Just a few hours flying time from Europe and South Asia, it is ideally located for tourists looking for a convenient break. The emirate’s huge construction boom includes many superb hotels, world-renowned buildings and high-end luxury homes. The rulers have deliberately set out to create superb infrastructure and first-class tourist amenities. The goal is to achieve premier status in the tourist and trade sectors.

Dubai has very quickly established a name for itself as a great destination for shopping, partying, fine dining and sporting activities. There are many things to see and do in Dubai.  Some of its attractions are:

Desert Safari
Also known as Dune Bashing, you head out in an SUV/4×4/Hummer driven by specialist drivers.  The drive is an exhilarating roller-coaster off-road expedition over picturesque sand dunes.

Dubai City Sightseeing Tours
One fun way to see this modern city of soaring skyscrapers is to take a bus tour. Drive past or stop at the Dubai Museum, Al Fahidi Fort and the Spice Souk. You will get to see the world’s tallest building – the Burj Dubai, Burj Al Arab and visit the Palm Jumeirah. You could also take a Hop-on-Hop Off Tour of Dubai.

Dubai Fountains
This water feature is the work of the creators of the Fountains of Bellagio, Las Vegas. It spurts water as high as 500 feet and is synchronised to music. The fountains are located on the Burj Khalifa Lake and do their thing every day.

Burj Khalifa
The tallest building in the world, the Burj Khalifa has an outdoor observation deck on the 124th floor equipped with a telescope. The views of the surrounding desert and city are absolutely stunning.

Burj Al Arab
The Burj Al Arab is the fourth tallest hotel and (arguably) the only seven star luxury hotel in the world. The building resembles the dhow. The building stands on an artificial island just off Jumeirah Beach and opened in December 1999.

Wild Wadi Water Park
The Park is an ultra-modern water activity complex located in the Jumeirah area of Dubai and next to the Burj Al Arab. It has 30 rides including a hot and cool wave pool, water slides, artificial surfing machines and a waterfall. It also has shops, restaurants and snack stands.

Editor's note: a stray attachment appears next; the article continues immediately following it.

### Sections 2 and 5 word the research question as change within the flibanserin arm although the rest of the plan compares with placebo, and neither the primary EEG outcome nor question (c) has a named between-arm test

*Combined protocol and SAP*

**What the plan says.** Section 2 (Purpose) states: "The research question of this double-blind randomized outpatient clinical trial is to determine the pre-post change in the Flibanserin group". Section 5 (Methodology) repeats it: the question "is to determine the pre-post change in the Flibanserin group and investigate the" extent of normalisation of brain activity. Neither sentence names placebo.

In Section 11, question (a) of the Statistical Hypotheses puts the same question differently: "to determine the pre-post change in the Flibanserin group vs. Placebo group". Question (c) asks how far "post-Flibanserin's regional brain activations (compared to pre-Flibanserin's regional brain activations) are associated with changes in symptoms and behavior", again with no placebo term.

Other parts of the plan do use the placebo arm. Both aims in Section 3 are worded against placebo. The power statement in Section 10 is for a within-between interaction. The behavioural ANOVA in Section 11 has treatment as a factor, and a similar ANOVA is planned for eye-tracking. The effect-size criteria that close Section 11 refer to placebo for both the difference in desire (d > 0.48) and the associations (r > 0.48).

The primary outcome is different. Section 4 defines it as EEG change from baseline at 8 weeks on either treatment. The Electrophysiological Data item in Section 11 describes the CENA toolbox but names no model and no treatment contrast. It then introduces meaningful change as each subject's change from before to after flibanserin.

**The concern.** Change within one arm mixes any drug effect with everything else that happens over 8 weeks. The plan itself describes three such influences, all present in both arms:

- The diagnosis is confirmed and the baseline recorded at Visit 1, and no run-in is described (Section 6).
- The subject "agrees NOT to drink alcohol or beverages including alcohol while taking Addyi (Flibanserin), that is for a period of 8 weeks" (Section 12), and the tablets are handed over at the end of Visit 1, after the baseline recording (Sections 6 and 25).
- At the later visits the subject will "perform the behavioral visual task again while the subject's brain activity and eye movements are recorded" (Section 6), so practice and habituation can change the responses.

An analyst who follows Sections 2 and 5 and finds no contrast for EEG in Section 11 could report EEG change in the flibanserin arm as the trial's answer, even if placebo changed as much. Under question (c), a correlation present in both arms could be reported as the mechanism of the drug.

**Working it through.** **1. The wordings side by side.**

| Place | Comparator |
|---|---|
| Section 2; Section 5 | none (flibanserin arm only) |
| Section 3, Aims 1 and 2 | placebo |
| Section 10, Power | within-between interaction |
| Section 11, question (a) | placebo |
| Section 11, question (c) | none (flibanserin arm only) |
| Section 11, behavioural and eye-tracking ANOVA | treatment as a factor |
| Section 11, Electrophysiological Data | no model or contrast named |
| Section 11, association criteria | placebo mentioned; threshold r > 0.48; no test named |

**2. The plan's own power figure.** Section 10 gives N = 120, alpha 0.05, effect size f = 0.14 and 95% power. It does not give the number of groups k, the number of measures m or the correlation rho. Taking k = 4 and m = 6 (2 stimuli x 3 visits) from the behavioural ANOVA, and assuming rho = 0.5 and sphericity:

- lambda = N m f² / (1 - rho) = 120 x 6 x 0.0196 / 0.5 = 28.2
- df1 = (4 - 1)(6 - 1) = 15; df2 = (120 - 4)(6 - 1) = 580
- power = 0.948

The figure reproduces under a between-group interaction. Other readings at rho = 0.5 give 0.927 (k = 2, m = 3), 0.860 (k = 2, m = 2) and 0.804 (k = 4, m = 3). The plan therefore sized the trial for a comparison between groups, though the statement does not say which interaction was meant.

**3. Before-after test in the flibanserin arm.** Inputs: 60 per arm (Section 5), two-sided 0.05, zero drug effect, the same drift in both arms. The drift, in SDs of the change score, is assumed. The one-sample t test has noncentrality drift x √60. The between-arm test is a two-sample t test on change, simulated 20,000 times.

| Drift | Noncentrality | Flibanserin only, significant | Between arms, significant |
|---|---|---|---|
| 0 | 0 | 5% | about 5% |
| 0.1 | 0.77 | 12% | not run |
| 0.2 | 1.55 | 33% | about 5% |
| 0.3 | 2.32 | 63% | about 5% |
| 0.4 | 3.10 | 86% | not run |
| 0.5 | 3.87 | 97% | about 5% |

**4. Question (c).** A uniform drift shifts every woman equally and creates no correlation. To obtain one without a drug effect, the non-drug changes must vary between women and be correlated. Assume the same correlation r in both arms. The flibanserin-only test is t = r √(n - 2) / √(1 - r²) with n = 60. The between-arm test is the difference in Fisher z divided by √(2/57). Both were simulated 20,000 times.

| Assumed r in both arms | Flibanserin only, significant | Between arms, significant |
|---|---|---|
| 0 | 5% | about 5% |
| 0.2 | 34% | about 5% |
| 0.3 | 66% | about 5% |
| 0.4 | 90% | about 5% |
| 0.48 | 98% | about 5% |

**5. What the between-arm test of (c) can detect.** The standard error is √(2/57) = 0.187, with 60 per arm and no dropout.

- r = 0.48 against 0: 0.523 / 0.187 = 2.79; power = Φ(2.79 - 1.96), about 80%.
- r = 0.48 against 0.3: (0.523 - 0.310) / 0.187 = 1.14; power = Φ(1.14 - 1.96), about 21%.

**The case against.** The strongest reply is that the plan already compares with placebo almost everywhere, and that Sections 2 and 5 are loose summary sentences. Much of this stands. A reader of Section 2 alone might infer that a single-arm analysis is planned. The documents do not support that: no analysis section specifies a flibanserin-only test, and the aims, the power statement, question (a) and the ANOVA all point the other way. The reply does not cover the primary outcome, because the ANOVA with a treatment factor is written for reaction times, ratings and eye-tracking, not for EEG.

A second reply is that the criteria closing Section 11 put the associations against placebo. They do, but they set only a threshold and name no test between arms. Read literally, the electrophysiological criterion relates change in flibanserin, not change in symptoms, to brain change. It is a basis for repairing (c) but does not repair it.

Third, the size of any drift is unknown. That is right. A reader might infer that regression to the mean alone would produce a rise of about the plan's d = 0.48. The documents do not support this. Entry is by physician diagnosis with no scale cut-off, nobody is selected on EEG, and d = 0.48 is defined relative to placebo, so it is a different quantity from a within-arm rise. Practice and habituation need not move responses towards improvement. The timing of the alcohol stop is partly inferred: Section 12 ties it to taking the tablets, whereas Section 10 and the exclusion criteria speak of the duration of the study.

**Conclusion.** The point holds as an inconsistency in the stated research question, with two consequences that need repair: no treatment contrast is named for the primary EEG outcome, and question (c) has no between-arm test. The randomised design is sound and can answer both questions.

Dubai Creek
The original settlement of the city came up around this picturesque creek, which is still the heart and lifeline of the place. You can take a small water taxi (abra) along the creek and see the old historic city and trading wharfs; weave among the dhows that still sail the Arabian Sea as they load and unload goods from India, Africa and other Middle Eastern ports; walk along the shores and get a closer experience of the heritage of this now modern city. You could rent a boat and have dinner whilst cruising up and down the creek.

Palm Island
This icon to luxury and everything fashionable has world famous hotels, shopping malls, spas, pools, gardens and wide selection of fine dining restaurants. There are miles of beach front lined with bars, clubs, theme parks and all forms of entertainment.

Dubai Marina
A recent addition to the Dubai attractions, the marina has great views, boat rides, casual and fine dining restaurants. Stretching along three and a half kilometres, the marina is the largest man-made marina in the world, where you will find the gleaming yachts of the super rich.  In the evening the marina turns into a magical place. The lights and shapes of some of the world’s most iconic buildings add to its allure.